It took no more than a tweet from Chief Justice, Susan Kiefel, to deliver a massive defeat for the ‘guilt by accusation’ brigade who had so undermined the rule of law.
A unanimous seven justice ruling has restored that ancient and fundamental principle that the Crown must prove a criminal accusation beyond reasonable doubt.
Cardinal Pell has received the justice to which he was always entitled. As the Court said, with his conviction there was “a significant possibility that an innocent person has been convicted because the evidence did not establish guilt to the requisite standard of proof”.
That, of course, should never be tolerated for a minute in a civilised society. But it went on for over a year. And the Cardinal suffered, not even allowed to say Mass.
ABC Chairman Ita Buttrose should take note. It is about time she cleaned out the accumulated filth in her Augean stables.
In a last-ditch and grossly impertinent attempt to pressure the highest judges in the land into denying justice, just as they had previously tainted any jury, ABC Television scandalously rearranged its schedule to get in ahead of yesterday’s ruling and presented as new two old and unsuccessful complainants against Cardinal Pell.
That taxpayer-funded resources should be used not only for blatant political purposes but also to run a long, vicious and personal media trial is wholly unacceptable.
These abuses run counter to being a public broadcaster operating under a Charter, especially a network living a charmed and protected life in a time of considerable economic hardship.
By the most solid indeed impregnable of decisions, a full bench unanimous single judgement, the High Court has confirmed that the rule of law is henceforth to prevail again in Australia.
This the Court has done by restoring two of the fundamental manifestations of the rule of law, the presumption of innocence and that guilt be proved beyond reasonable doubt.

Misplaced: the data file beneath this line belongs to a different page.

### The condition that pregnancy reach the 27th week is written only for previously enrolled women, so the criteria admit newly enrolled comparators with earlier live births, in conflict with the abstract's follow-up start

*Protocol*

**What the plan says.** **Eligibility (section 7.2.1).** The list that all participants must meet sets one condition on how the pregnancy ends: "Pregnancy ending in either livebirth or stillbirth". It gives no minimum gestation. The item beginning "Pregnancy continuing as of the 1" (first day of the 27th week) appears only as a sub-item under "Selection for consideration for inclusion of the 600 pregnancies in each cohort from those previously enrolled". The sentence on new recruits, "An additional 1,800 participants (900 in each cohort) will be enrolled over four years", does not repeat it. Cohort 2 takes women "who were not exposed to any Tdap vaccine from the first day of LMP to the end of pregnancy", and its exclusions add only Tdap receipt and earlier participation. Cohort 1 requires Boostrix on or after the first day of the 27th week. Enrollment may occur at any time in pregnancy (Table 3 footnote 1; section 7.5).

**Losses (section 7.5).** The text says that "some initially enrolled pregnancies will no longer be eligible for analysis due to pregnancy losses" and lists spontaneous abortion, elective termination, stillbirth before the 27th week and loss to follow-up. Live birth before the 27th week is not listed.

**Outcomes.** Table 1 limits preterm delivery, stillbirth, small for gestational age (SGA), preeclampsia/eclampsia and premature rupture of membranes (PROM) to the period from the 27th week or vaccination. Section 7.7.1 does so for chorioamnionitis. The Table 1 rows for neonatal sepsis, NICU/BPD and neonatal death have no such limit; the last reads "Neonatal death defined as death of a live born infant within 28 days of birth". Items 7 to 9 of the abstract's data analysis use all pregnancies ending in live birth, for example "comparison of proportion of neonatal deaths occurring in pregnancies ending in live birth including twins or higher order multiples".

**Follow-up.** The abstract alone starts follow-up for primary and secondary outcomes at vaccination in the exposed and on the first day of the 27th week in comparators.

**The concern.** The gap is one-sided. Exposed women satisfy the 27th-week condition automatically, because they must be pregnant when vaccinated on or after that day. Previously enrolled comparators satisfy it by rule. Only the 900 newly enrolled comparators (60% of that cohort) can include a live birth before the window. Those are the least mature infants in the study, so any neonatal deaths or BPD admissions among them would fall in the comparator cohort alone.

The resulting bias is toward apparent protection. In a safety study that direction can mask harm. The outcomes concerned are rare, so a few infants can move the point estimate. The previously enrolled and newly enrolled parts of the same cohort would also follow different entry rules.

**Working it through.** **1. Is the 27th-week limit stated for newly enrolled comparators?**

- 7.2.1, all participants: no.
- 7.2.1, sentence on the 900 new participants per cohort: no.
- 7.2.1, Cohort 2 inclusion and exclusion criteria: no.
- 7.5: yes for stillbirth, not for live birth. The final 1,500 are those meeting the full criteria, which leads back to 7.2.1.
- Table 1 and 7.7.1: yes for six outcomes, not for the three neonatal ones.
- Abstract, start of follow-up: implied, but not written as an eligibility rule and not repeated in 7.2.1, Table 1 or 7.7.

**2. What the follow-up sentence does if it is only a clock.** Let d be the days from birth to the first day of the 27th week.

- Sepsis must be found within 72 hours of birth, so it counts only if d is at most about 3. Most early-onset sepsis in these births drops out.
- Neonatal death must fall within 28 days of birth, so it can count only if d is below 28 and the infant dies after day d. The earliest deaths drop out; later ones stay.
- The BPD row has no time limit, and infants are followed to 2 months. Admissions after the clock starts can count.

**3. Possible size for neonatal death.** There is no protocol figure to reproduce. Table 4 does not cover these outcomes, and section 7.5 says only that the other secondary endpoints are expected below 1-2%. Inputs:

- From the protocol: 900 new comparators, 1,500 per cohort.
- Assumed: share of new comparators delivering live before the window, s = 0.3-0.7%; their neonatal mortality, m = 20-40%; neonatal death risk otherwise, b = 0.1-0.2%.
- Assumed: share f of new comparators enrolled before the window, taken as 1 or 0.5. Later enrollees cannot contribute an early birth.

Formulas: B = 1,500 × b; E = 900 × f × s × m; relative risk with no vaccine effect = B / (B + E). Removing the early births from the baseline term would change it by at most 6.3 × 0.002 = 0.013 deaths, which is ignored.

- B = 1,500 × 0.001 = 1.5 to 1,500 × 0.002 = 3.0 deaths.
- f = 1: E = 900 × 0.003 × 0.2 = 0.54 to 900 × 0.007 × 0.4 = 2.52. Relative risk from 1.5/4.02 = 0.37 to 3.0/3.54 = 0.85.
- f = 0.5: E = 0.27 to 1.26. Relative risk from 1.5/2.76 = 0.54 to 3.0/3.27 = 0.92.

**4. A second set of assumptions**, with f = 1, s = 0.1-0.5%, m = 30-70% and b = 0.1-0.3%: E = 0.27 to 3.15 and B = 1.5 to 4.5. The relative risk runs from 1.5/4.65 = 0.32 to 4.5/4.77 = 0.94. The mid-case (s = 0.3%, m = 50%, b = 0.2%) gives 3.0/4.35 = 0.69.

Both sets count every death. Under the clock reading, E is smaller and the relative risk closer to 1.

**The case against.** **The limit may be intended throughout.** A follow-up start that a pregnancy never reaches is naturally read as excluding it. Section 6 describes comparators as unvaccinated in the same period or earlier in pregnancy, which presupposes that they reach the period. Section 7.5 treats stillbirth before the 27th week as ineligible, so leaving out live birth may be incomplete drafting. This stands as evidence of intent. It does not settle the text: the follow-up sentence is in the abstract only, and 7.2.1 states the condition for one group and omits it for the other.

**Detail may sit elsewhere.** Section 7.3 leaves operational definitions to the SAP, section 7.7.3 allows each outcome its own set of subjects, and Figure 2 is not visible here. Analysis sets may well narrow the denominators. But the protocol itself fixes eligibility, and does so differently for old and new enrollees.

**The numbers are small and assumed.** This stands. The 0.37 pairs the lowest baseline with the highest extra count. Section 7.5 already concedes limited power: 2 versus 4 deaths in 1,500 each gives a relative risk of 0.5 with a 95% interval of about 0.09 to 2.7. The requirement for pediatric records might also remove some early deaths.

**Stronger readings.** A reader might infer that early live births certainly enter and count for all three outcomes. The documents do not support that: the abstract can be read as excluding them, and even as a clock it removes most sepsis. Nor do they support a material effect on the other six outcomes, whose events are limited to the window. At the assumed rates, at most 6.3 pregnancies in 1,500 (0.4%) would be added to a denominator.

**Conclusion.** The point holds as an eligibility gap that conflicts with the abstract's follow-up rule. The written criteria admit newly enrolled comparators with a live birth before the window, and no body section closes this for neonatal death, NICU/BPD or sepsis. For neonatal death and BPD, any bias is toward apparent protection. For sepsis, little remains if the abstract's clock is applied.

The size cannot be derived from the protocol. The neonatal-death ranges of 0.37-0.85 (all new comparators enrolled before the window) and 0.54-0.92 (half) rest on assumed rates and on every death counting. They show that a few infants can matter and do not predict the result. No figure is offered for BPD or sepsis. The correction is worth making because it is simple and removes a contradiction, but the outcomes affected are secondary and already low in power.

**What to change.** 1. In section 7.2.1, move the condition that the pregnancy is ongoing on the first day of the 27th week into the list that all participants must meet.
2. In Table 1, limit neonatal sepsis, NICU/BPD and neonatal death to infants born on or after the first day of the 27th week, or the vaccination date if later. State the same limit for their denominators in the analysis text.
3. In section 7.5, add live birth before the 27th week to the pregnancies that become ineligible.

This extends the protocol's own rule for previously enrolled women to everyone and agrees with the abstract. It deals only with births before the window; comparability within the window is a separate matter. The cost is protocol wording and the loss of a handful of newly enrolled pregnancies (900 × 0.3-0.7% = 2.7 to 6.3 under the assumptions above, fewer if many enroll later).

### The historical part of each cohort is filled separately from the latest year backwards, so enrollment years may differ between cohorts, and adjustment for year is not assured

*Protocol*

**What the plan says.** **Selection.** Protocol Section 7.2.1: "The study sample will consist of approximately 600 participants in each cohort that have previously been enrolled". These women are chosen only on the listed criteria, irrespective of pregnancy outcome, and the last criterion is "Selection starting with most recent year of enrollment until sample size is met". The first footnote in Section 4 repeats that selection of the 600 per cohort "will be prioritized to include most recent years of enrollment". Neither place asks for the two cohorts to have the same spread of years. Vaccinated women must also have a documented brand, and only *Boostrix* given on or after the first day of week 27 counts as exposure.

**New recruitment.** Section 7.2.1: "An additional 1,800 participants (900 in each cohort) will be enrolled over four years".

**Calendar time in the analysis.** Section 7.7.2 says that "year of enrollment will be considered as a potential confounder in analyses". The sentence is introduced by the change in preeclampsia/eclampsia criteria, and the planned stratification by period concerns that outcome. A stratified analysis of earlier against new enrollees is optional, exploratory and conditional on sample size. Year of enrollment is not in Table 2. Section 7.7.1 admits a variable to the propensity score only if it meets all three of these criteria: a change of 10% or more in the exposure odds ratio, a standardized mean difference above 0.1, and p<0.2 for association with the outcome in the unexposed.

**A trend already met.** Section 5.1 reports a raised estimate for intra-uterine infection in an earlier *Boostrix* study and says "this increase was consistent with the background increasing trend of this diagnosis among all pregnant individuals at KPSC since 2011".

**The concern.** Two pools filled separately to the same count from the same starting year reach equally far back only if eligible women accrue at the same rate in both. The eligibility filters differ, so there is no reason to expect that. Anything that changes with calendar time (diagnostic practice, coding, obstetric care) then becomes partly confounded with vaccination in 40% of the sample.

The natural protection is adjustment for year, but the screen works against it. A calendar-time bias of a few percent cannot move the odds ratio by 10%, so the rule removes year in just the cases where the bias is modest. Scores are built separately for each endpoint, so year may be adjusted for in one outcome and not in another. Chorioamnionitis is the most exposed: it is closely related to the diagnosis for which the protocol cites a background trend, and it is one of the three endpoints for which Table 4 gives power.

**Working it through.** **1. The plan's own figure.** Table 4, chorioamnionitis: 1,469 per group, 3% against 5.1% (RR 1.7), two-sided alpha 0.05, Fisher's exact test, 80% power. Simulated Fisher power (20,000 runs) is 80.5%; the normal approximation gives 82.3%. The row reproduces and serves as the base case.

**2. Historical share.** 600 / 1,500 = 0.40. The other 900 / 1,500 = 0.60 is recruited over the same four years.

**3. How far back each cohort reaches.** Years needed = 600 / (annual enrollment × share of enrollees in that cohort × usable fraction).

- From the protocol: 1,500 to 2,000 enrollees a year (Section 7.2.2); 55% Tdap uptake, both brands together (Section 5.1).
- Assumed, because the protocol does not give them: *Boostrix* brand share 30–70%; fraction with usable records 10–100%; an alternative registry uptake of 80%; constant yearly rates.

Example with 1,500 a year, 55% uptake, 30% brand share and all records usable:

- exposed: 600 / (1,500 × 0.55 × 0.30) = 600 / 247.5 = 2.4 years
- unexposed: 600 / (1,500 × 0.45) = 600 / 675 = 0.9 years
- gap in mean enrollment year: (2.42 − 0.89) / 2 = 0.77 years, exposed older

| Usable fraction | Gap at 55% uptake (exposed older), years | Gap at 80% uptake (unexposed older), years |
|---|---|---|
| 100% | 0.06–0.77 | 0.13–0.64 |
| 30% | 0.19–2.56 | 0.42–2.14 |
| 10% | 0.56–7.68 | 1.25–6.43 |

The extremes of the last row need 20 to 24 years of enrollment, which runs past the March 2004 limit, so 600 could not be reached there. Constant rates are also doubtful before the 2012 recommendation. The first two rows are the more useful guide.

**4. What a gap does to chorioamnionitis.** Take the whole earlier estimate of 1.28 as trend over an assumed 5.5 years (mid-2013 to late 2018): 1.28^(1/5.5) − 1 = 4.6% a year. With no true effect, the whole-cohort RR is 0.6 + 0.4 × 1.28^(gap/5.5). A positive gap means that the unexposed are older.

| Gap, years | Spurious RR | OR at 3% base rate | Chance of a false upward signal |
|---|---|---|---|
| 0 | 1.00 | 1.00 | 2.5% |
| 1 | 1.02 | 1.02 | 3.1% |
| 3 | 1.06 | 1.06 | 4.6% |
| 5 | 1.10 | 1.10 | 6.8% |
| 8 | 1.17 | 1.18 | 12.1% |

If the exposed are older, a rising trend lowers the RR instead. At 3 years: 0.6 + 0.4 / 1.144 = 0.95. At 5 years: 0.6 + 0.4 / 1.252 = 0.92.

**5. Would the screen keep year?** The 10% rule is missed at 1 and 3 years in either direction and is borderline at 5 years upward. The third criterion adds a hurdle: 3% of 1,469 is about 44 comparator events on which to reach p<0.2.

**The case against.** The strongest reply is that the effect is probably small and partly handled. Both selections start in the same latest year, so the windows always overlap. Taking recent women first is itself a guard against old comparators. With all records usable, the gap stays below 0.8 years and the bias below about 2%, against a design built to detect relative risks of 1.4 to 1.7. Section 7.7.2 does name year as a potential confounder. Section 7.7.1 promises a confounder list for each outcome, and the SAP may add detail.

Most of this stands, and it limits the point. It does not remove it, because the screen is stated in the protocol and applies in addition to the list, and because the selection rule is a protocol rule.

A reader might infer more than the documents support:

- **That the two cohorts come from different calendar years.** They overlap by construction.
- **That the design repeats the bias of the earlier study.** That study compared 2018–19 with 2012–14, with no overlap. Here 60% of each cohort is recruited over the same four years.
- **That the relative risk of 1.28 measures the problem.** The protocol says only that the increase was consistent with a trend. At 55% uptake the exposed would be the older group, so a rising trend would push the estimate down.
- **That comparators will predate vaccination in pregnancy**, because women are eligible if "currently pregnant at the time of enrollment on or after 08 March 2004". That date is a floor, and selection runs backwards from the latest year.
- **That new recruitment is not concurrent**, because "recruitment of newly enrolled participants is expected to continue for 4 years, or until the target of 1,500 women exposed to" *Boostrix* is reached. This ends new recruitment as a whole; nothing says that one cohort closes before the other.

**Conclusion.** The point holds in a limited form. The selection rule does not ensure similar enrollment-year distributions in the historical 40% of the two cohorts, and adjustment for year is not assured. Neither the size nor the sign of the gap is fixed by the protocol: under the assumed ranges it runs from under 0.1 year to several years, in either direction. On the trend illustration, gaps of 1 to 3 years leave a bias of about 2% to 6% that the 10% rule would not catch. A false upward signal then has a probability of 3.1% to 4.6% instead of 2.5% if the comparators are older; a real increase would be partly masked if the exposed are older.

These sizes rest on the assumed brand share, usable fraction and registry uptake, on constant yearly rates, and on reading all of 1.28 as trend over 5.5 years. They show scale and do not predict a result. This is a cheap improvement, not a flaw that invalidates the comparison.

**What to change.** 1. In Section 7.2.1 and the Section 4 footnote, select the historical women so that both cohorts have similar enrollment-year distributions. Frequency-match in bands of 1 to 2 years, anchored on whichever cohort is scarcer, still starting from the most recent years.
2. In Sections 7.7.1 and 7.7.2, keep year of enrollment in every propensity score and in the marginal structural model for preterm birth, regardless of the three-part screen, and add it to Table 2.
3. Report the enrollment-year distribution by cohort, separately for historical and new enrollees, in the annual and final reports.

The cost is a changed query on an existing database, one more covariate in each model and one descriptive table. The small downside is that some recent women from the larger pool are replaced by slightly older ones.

No longer will lower courts in Australia be tempted to succumb to the guilt by accusation brigade.
No longer may courts adopt such alien concepts as ‘(Always) believe the victim’.
The practice of some in the commentariat of assuming white heterosexual males — and especially Catholic priests — to be guilty is no longer tenable if it ever was.
Nor should a captured police force be allowed to advertise for complainants nor ever again wed to set up anything similar to a ‘Get Pell’ unit.
Nor should they be allowed to parade the accused daily through a threatening and baying mob.
Why was this daily outrage tolerated?
The unanimous decision leaves the majority two judges on the Victorian Court of Appeal, Chief Justice Anne Ferguson and Justice Chris Maxwell, intellectually and juristically alone like shags on a rock. Their judgement revealed an extraordinary misunderstanding of the criminal law.
Prudence surely required that before putting pen to paper they should have sought the sage counsel of their colleague Justice Mark Weinberg with his rich experience in the criminal law.
The Victorian majority judgement would have effected a fundamental change in the criminal law.
From their curious and superfluous viewing of the video they found the complainant so obviously truthful and his evidence so compelling that it would eliminate any doubt, which would otherwise be raised by the mass of exculpatory evidence, evidence favourable to the Cardinal, all called by the Crown and unchallenged.
To them, it was for the Cardinal to establish that any alleged offending was impossible. Hitherto the onus of proof was always on the prosecution; the Victorian majority had seemingly attempted to reverse this.
The High Court has rightly dismissed the entirely novel proposition that from henceforth the law has been reversed so that sex abuse complaints are to be treated differently from other criminal cases.
Those gleefully thinking that the Cardinal can now be persecuted through a slew of civil actions based on wild allegations should not assume that the Australian legal system would permit this with impunity, a point discussed here where we argued that reasonable doubt must be restored to the criminal law.
The important point is that in fighting for and gaining the justice to whom he was always entitled, Cardinal Pell has also rendered a signal service to the nation.
He should of course now be significantly compensated for the assault on his fundamental rights by the Victorian Police, the Victorian Government and the ABC as well as the old Fairfax capital city mastheads – particularly The Age – and The Guardian Australia.
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